Chinatown has been since the 1950s the busiest and most rapidly expanding part of Soho. As a cook I have found it completely impossible to ignore, nor would I wish to, but at various times my menus have seemed more Cantonese than anything else. By and large the food I serve has shifted away from using multi-ethnic influences, probably due to a desire not to be lumped with the ‘appalling mish-mash that is Modern British Cooking’, to quote Simon Hopkinson. However, dishes with some degree of authenticity, rather than pastiche, do appear from time to time, and this is one of them.
You will need to find scallops in the shell, and a large steamer is essential. Do not limit yourself to scallops for this dish: langoustines are brilliant steamed, queen scallops are equally good, but the best of all are live prawns. This means what it says, the prawns go into the steamer alive and kicking. Unfortunately live prawns are all but impossible to get in London.
Incidentally, the Chinese never leave the roe attached to the scallop. For a long time I thought it wasn’t suitable for this dish, but this wasn’t the case, they wanted it for another dish. Removed, dried and pulverised, the roes become the powder that is scattered on number 24, Crispy Fried Seaweed. So leave the roes attached, they steam beautifully.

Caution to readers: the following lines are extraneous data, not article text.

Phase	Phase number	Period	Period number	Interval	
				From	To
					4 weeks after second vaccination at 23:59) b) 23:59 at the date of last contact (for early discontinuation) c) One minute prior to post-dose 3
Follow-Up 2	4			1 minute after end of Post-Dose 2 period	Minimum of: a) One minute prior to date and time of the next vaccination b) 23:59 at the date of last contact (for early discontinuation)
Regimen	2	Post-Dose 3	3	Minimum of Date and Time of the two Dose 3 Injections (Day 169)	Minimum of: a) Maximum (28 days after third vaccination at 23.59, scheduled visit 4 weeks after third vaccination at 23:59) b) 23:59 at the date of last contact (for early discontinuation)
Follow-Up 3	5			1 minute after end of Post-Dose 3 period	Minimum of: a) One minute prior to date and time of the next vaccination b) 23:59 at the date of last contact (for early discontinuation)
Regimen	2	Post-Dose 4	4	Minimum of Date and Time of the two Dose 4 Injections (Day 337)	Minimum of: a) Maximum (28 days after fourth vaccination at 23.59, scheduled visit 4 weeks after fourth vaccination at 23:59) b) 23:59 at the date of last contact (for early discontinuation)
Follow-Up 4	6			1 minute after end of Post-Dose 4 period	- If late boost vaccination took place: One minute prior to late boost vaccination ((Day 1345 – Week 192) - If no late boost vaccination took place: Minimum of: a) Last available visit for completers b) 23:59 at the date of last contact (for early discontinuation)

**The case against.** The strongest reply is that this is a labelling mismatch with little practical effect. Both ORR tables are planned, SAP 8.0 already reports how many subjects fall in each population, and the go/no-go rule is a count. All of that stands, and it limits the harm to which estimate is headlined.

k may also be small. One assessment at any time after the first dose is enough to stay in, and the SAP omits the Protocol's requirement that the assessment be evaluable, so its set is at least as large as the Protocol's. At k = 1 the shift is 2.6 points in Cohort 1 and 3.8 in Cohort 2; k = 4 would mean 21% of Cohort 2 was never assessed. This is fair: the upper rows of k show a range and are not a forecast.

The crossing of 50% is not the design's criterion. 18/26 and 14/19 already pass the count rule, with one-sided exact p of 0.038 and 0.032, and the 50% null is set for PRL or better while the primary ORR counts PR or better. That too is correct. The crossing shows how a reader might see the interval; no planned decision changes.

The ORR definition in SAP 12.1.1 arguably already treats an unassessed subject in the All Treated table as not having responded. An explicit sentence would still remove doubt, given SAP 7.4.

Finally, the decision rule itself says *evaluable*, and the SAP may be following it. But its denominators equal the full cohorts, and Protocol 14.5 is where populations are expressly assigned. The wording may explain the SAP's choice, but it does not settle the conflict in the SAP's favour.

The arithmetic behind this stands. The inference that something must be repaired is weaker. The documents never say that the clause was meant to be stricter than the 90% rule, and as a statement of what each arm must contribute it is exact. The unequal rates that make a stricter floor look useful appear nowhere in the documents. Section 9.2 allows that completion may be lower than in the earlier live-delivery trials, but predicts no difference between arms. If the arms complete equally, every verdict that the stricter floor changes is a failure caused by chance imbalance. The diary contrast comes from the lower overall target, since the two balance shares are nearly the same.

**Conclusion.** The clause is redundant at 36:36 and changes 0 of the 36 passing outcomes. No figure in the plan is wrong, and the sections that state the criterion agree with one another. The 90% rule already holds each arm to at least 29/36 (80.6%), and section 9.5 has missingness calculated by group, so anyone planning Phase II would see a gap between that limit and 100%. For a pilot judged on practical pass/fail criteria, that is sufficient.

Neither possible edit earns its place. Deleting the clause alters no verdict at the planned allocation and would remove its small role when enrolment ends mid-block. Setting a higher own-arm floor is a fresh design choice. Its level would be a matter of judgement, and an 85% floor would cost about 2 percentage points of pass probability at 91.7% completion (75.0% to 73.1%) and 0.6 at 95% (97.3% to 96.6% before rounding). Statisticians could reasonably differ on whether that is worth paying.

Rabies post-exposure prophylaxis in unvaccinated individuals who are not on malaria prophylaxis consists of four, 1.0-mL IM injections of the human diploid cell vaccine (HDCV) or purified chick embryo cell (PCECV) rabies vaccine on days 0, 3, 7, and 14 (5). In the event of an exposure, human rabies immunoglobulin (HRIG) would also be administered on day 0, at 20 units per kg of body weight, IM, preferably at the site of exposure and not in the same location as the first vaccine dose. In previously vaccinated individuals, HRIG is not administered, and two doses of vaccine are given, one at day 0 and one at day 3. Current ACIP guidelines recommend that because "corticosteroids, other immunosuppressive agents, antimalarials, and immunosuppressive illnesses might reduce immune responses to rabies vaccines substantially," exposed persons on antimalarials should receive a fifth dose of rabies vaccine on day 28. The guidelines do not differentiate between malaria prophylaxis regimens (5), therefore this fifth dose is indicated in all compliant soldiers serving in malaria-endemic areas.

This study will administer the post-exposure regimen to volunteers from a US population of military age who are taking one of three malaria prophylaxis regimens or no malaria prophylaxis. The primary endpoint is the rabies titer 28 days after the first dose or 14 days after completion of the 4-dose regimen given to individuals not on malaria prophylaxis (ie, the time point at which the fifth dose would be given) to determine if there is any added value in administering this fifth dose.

The scallops must be in the shell. Ask your fishmonger to remove the flat shell and clean them for you, making sure that he knows to leave the meat and roe, or coral, attached to the deep shell.
Put a large pan on to boil with your steamer over it. Combine all the ingredients, except the scallops, in a bowl to make the dressing. Put as many scallops as you can into the steamer, bearing in mind that to steam properly they must be sitting horizontally and there should only be one layer. The scallops take about 5 minutes to steam; they are done when opaque and slightly shrunken. The restaurants in Chinatown tend to steam them for too long; they also slather them with the minced garlic, which I believe tastes better when mixed in the dressing.
Eat the scallops from the shell with a generous dollop of the dressing spooned on top. The juices that have run out of the scallops combine with, and slightly dilute, the dressing to spectacular effect.
© 1999 Alastair Little. All rights reserved.